The Modern Gaming View: Why Art Games Constitute Games

Though it is clear that the gaming community is growing more and more accepting of art games, it seems that there is still a pervasive view that their status as games is debatable. While they obviously break from a standard form in games, that does not change the fact that, of the main types of media (aesthetic art, theater, literature, music, movies, video games, etc.), they clearly fall under the category of video games. For all intents and purposes, they are merely Modernist games.

One of the main roots of this debates seems to be in a fundamental disagreement about what constitutes a video game. With the most avant-garde games like Gone Home, The Stanley Parable, and Dear Esther, the most overwhelming complaint seems to be that there are not enough buttons. The four arrow keys and an occasional click do not create a sufficiently interactive experience to call it a game. However, the major flaw in this logic is that interactivity is still heavily required. These are not movies in which you can only change the camera angle; the player must knowledgeably interact with their environment to move the narrative forward.

Dear Esther controls

A counterargument to this is that they should not be called games but rather “interactive narratives” or “interactive experience”, but this idea is flimsy at best. Where do we now draw the line between games and interactive narratives? Do not the majority of mainstream video games contain narratives that the player interacts with? Take Call of Duty for example. The game relies on a plot (albeit a weak one) to give the player’s actions meaning in all of the campaigns. If the player felt no sense of progression in story, they would quickly bore of the experience.

This line between “video game” and “interactive narrative” becomes even blurrier when accounting for a game like Amnesia. While I cannot find articles and discussion threads about games like Dear Esther that do not question their statuses as true games, I have never seen or heard such a complaint about Amnesia. However, if we decide to draw the line between “game” and “interactive narrative” by the number of buttons, Amnesia would fall on the side of “interactive narrative”, requiring the same number of buttons as a game like Gone Home (and, more subjectively, about the same level of interactivity).

What could differentiate these games so much that there is such a disparity in arguments over their statuses as games? The answer is simple; the average gamer likes Amnesia better. That is it. What Amnesia lacks in controls, it compensates for in a more appealing narrative to the majority of the gaming community. Other than the type of narrative (horror versus drama), there are effectively no differences between Amnesia and Gone Home. In fact, Gone Home seems to flaunt this by creating the same suspense and atmosphere as the average horror game.

Gone Home-Amnesia

Frictional Games has pointed out that Gone Home was even originally made in the Amnesia engine.

This is where the modern (or, if you prefer, “Stanleyist”) view on gaming comes in. The psychological concept that perception is reality is a well-known and commonly believed idea. The same holds true here; perception is everything in gaming. The perceived sense of danger in Slender seems to appeal more to the average gamer than the sense of irrationality in The Stanley Parable.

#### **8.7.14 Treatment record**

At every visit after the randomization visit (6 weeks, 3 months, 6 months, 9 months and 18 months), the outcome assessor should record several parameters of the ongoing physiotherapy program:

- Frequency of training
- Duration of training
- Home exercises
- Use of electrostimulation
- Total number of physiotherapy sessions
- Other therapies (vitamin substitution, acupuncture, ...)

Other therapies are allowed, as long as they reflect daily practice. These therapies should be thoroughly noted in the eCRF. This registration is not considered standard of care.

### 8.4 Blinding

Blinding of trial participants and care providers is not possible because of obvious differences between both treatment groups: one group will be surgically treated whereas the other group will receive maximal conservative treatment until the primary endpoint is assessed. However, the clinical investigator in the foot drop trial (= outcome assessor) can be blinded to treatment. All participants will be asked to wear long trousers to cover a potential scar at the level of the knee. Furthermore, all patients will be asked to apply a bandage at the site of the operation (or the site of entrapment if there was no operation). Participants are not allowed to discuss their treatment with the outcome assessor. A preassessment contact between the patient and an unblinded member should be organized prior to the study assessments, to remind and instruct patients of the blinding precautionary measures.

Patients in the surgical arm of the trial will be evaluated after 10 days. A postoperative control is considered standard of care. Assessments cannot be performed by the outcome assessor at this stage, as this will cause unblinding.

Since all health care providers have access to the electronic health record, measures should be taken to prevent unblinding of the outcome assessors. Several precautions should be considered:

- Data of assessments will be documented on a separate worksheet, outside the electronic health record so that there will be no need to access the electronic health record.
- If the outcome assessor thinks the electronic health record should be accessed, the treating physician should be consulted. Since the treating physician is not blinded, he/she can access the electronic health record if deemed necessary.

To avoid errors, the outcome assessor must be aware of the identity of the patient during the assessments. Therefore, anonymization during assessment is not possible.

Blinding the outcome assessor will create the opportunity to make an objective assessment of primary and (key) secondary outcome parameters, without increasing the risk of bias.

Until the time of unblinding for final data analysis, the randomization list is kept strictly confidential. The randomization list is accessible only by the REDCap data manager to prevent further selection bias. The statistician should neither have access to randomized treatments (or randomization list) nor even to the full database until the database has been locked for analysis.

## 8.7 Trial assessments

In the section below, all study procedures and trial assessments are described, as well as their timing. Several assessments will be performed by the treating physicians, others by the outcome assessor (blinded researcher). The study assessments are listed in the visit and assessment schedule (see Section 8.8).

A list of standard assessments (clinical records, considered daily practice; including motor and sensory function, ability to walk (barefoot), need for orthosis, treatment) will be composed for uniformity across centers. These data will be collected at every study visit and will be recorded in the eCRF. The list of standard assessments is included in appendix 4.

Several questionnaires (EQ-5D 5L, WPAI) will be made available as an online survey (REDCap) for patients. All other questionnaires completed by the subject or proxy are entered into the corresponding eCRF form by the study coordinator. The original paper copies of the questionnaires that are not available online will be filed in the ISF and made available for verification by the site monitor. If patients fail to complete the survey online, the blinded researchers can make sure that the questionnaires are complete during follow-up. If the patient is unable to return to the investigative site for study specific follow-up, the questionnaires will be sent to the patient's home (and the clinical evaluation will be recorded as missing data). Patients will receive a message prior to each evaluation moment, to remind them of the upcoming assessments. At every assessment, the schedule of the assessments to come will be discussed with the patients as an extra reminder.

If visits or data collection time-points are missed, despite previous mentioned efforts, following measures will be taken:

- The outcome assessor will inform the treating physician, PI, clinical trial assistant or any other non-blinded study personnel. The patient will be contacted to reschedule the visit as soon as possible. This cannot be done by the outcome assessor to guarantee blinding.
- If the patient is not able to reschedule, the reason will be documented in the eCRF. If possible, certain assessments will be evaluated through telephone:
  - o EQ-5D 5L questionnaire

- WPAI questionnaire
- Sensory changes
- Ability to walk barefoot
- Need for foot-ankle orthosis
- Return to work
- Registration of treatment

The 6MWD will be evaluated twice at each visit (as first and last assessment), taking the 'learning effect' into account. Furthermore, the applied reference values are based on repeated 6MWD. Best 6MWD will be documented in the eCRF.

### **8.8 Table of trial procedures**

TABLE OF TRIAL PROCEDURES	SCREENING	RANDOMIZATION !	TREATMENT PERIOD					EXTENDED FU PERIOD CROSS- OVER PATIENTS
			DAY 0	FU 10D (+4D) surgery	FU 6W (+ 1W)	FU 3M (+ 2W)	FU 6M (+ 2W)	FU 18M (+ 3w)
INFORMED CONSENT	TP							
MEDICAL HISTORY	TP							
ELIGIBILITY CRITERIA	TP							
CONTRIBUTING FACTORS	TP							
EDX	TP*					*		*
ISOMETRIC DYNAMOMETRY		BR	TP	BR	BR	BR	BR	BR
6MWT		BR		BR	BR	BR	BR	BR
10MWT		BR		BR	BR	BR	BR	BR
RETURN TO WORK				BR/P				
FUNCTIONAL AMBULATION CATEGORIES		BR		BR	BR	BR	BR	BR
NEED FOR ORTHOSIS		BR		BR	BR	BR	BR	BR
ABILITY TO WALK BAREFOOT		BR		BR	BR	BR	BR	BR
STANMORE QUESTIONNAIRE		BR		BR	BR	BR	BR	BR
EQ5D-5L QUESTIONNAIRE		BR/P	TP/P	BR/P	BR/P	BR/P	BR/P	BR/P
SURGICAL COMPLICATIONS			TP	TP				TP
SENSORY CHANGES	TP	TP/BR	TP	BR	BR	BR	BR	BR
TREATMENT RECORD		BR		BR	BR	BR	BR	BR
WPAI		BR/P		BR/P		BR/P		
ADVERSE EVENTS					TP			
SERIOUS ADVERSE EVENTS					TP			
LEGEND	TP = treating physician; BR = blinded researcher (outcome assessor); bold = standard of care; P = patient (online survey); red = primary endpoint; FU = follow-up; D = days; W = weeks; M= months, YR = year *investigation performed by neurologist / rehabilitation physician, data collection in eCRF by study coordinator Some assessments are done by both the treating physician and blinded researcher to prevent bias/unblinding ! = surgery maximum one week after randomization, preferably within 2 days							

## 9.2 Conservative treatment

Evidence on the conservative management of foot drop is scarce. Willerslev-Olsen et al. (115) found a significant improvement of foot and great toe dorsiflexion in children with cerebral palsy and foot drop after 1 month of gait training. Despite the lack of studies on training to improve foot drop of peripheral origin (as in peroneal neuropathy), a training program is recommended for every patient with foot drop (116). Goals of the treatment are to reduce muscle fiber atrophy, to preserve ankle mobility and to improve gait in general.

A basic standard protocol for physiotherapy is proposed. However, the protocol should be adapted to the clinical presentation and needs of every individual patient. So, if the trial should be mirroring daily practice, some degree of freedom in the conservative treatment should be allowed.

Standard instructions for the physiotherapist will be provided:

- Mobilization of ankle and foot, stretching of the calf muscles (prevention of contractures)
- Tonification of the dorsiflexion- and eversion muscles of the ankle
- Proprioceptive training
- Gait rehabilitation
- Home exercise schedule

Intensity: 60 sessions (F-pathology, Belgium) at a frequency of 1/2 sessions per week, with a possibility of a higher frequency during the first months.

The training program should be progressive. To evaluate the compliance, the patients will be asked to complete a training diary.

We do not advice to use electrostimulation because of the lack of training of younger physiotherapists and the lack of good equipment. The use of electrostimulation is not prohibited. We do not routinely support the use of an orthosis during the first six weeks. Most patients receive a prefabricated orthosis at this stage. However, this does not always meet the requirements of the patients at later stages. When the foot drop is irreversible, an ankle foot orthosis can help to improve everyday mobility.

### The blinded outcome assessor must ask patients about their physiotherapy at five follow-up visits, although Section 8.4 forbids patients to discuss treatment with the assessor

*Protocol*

In fact, this is distinctively the “Stanleyist” view on games. The “Buttons” ending in The Stanley Parable is one of the most abrasive and harshly critical attacks against the gaming community that I have seen so far. This ending leaves the player in a heaven-like setting in which they are surrounded by buttons; the ending goes on indefinitely and pushing the buttons causes nothing to happen. The sarcastic setting points out that the gaming community seems to believe that pushing buttons is what is important rather than any narrative or artistic purpose. However, without any sense of accomplishment or narrative progression, player actions in video games quickly break down, losing meaning and appeal. Be assured that this is not just my subjective interpretation of The Stanley Parable, as this is what the rest of the game really gets to the heart of as well. The player needs a narrator to give their actions meaning, and the narrator needs the player to have their story heard.

Heaven

While this new wave of games push the boundaries of gaming and could certainly be considered a new genre or a new movement in gaming, the degree of difference between these games and any others when thought about a little more carefully hardly seems like a different form of media altogether. Remember that, though a game’s atmosphere might not enrapture you, there are plenty of people for which it does. Though a significant number of gamers prefer the atmosphere in Amnesia, I am not alone in finding the quirky nature of The Stanley Parable similarly appealing. And, although many love the interactivity of games like League of Legends, there are also people who prefer the game mechanic of exploration in a game like Dear Esther.

If you enjoyed this post, like, comment, and follow!

If you want to read more, click here to read about The Stanley Parable and Religion or Existentialism in Dear Esther.

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